Let Me Tell You About Myself

One of the most dangerous things an interviewer can say to you is “Tell me about yourself”. It seems so innocuous, an invitation to share something about yourself, to break the ice and get the conversation flowing. But what can (and does) happen is that the interviewee goes on a long and rambling autobiography with minimal relevance to the subject at hand (the job) and suddenly you find that the interviewer is losing interest in your candidacy.

As usual with these things, it helps if you have anticipated such a question or, if not the specific question that was asked, then how you want to present yourself. Revealing incidental information about yourself can have a negative effect on your interview, even if it shouldn’t. You need to keep the answer on point, concise and relevant to the matter at hand i.e. the job.

Of course, this question is not restricted to formal interviews, it is the basic question fundamental to every network meeting and every time you make a business contact. You need to answer the question “why do I need to pay attention to you?”

Most people refer to this as the elevator pitch: you meet someone waiting for the elevator and you have until they get out at their floor (a rather undefined length of time) to tell them enough about yourself that they are interested in learning more (and if they do, make sure you have a business card to give them). Though there is not a specific job in mind in this case, the basic principle is the same. You need to deliver a concise, relevant summary, with a few things to make them remember you, but not so long that you haven’t gotten through it by the time those elevator doors open. The first 45 seconds are thus critical – after that point you may be on borrowed time, so don’t spend 30 seconds on a witty but uninformative introduction.

I should interject at this point that this was the precise subject of my network group’s meeting yesterday (DBM Pathfinders). In that meeting, I heard some excellent advice which I shall attempt to pass on here. It also reminded me that I am myself not polished enough at this. Hopefully, I can take some of the advice I dole out here.

The simplest approach is to have a prepared speech written beforehand then learn it and repeat it at any given opportunity. Overall, I’d say that is what I have done up to now and it hasn’t really worked. Partly, this is due to a combination of not enough practice (so I stumble) and an evolving pitch, as I try and make it a bit better. But it is the wrong approach in any case, because you need to change your pitch depending on your audience. You don’t get into fine scientific detail with the HR manager, but you need to get a bit more technical with a senior scientist. What I have seen others do is to have an outline of content, a list of talking points from which you can pick and choose. It is good to make them talking points rather than explicitly written out so you say them naturally and not like you are reading them aloud. But you need them so you can make the best use of that window of opportunity. If you stumble and stutter, the moment may be lost, so you need to practice it enough to bring it off when it is for real.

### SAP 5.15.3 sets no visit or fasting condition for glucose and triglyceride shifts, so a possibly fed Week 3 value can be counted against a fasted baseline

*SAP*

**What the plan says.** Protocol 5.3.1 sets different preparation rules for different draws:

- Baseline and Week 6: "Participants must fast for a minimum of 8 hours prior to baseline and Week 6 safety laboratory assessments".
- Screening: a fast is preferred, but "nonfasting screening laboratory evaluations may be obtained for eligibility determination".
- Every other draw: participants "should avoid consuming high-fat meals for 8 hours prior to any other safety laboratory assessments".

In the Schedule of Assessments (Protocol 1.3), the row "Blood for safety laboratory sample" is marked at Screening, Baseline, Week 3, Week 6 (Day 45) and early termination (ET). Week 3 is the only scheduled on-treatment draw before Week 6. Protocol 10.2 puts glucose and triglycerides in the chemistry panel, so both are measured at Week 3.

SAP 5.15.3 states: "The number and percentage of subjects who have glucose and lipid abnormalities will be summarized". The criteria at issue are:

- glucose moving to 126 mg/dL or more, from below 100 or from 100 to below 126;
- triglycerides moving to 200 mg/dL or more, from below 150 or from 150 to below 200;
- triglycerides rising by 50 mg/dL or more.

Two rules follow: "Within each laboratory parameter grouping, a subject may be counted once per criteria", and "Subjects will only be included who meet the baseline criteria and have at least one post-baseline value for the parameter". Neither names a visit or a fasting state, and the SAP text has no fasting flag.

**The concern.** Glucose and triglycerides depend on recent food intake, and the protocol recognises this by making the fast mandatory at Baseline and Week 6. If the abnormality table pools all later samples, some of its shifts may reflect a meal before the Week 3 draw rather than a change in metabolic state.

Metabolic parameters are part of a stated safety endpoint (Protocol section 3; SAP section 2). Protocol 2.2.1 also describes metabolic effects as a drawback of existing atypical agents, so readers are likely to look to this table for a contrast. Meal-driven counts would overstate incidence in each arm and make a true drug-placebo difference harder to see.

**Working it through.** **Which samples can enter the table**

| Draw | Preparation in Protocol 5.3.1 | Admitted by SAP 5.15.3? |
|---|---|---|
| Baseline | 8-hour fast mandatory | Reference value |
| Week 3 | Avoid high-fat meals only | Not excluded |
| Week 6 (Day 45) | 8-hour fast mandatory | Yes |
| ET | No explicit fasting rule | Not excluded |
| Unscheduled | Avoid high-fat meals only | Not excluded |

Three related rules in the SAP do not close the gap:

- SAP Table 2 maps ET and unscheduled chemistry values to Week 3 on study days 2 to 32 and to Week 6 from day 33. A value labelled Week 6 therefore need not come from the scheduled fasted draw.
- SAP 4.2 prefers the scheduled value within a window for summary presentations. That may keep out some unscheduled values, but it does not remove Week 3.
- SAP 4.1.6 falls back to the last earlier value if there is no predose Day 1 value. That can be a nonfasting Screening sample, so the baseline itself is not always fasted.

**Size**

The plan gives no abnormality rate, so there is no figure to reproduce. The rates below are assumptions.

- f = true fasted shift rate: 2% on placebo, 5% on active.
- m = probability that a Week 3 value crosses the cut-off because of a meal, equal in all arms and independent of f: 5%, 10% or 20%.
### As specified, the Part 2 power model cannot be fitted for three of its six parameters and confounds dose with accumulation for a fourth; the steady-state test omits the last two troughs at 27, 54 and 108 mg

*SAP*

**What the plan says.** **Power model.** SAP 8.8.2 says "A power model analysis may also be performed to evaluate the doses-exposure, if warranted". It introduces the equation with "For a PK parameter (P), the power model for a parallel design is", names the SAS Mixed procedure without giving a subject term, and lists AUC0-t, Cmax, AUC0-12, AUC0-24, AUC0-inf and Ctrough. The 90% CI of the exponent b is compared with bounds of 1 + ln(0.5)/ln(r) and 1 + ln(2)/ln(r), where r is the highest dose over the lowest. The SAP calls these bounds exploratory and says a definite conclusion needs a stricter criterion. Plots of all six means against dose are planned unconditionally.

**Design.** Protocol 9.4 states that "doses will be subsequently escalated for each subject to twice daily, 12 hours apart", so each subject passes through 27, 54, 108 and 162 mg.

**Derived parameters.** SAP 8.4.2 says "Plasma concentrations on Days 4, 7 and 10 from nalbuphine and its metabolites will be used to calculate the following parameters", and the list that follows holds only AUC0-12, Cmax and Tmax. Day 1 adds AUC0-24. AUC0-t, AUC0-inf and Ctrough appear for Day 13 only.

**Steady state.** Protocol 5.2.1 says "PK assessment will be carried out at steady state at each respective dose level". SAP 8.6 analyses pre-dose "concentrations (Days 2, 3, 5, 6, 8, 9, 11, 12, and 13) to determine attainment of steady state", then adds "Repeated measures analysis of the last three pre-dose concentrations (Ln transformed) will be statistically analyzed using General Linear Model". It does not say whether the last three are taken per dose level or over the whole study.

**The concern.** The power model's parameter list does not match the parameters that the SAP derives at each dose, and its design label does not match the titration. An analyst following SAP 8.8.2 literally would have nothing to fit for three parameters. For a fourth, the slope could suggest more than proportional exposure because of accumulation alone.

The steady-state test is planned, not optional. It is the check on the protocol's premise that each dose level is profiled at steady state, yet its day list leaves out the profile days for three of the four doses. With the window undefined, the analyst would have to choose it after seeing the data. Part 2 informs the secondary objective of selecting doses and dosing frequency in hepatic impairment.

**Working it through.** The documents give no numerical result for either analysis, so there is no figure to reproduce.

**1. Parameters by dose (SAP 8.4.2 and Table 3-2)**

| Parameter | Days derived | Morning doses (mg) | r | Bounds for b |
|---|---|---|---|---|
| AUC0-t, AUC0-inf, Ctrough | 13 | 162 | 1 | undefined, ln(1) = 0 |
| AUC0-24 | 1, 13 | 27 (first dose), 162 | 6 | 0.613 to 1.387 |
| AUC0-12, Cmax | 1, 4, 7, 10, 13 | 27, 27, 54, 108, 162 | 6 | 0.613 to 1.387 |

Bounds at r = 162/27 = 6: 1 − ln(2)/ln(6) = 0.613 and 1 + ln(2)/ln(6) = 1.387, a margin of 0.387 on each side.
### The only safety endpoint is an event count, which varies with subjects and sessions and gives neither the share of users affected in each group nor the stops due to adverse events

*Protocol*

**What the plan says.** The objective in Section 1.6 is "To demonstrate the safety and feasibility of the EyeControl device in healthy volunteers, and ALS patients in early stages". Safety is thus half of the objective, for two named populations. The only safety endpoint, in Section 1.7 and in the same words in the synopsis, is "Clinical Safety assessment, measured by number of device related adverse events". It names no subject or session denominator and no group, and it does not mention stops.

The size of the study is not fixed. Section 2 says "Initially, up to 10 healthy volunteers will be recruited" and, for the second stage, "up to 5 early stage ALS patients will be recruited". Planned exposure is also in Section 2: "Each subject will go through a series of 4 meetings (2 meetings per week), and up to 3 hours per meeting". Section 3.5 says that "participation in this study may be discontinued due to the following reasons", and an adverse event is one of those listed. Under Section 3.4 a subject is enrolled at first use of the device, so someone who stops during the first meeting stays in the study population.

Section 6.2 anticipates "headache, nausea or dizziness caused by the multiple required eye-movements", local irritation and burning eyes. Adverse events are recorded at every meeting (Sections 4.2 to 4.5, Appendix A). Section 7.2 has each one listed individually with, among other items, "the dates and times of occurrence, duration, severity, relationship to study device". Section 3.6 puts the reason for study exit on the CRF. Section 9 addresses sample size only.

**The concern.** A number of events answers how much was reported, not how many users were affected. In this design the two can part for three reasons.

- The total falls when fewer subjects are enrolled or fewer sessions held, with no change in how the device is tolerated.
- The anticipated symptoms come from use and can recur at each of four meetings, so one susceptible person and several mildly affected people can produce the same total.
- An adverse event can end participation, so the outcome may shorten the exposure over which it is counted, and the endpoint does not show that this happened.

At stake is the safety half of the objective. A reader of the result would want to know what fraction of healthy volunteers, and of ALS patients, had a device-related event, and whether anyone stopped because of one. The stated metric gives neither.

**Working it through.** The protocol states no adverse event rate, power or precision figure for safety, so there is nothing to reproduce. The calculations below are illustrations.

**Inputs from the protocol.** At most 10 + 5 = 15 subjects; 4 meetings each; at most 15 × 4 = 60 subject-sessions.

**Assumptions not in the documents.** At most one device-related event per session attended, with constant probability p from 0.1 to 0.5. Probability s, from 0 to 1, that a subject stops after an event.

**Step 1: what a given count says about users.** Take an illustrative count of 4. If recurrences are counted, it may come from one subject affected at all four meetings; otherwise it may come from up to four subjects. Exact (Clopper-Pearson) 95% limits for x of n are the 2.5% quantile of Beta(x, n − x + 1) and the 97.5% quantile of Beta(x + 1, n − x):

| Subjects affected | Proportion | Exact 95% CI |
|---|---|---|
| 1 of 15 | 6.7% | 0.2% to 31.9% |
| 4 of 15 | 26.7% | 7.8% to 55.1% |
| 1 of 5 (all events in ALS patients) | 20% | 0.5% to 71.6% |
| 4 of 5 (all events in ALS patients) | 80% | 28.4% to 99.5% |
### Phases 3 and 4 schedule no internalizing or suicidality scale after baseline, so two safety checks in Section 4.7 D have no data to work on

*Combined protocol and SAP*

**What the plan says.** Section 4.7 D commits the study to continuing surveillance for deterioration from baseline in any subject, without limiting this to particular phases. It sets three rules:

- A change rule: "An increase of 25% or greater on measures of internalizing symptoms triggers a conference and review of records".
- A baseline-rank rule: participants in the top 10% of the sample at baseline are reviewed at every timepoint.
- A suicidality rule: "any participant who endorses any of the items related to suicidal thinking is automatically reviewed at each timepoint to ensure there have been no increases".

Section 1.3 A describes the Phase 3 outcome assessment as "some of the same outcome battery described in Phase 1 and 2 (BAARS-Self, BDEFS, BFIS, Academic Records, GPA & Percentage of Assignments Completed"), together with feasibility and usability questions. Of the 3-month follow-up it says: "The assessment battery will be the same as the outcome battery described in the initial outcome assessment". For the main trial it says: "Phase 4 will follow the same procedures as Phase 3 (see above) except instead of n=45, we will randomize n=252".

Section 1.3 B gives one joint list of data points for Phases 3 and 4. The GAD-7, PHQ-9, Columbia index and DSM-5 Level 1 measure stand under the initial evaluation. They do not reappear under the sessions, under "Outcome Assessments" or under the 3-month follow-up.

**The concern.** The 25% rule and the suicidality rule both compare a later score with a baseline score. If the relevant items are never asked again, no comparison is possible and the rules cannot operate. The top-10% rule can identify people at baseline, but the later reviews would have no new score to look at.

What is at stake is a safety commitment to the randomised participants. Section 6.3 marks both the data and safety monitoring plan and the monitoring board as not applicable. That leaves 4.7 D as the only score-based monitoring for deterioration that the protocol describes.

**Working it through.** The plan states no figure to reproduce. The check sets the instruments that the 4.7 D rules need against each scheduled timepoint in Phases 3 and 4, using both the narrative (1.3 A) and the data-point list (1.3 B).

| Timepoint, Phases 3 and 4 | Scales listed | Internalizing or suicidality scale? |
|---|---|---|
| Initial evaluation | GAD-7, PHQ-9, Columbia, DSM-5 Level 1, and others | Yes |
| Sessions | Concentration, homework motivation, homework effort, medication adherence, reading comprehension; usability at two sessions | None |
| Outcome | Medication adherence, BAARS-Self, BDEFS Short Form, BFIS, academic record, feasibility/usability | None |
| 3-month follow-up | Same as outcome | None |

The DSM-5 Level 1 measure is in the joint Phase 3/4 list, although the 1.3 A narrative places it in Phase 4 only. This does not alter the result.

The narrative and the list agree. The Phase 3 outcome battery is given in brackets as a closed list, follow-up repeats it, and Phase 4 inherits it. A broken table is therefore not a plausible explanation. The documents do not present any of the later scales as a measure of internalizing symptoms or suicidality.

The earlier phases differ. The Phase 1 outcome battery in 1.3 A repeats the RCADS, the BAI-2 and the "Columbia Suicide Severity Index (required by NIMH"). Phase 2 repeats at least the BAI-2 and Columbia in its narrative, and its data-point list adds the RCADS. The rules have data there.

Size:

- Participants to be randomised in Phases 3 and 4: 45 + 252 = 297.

Some things to include:

First, an introduction. Your name, your tag line. In my case, “David Perrey, PhD organic chemist with 12 years experience in drug discovery research.” It isn’t very flashy or distinctive, which is a minus, but it is concise and tells the listener what area I am involved in.

Qualifications: useful to say, especially if it is distinctive. Sadly for me, a PhD is not that unusual but an MBA from a top school “Harvard MBA” attracts the attention.

Recent history: main employer or employers, what you did for them, how you excelled. Give hard numbers if you can.

Awards: if you received Outstanding Employee recognition, that is definitely something to mention. School achievements are also worth noting, especially if highly relevant.

Strengths: talking about your best qualities is a great way to make you distinct from another candidate and gives the listener an insight to what kind of person you are – and whether that would be a good fit with their organization.

Typically, I see people finish with a repeat of their name (spelling it sometimes). A lot of people say that they are LinkedIn too, an implicit invitation to look them up there. It makes a good ending point.

The overall effect should be a picture of you that they can project into their own world. If this guy was Salesperson of the Year at company X, maybe he can bring that kind of stuff to my sales force. If this guy has published that many patents and brought so many compounds through pre-clinical candidate selection, he can enrich my pipeline too.

The final point is one I have mentioned already. Once you have this framework in place, you need to practice it. Take it to your network group. Try it on your family. See how it looks in the mirror even. Be aware of yourself and your verbal quirks. I have a tendency to speak too softly, so when I stand up at the meeting, I start off louder, knowing that. But I was told yesterday that I trailed off, becoming quieter through the pitch. That is great feedback. I can work on that now.


One comment on “Let Me Tell You About Myself

  1. I actually speculate exactly why you labeled this particular posting, “Let Me Tell You About
    Myself Chemical Space”. In any event I really loved it!
    Thank you,Brandy

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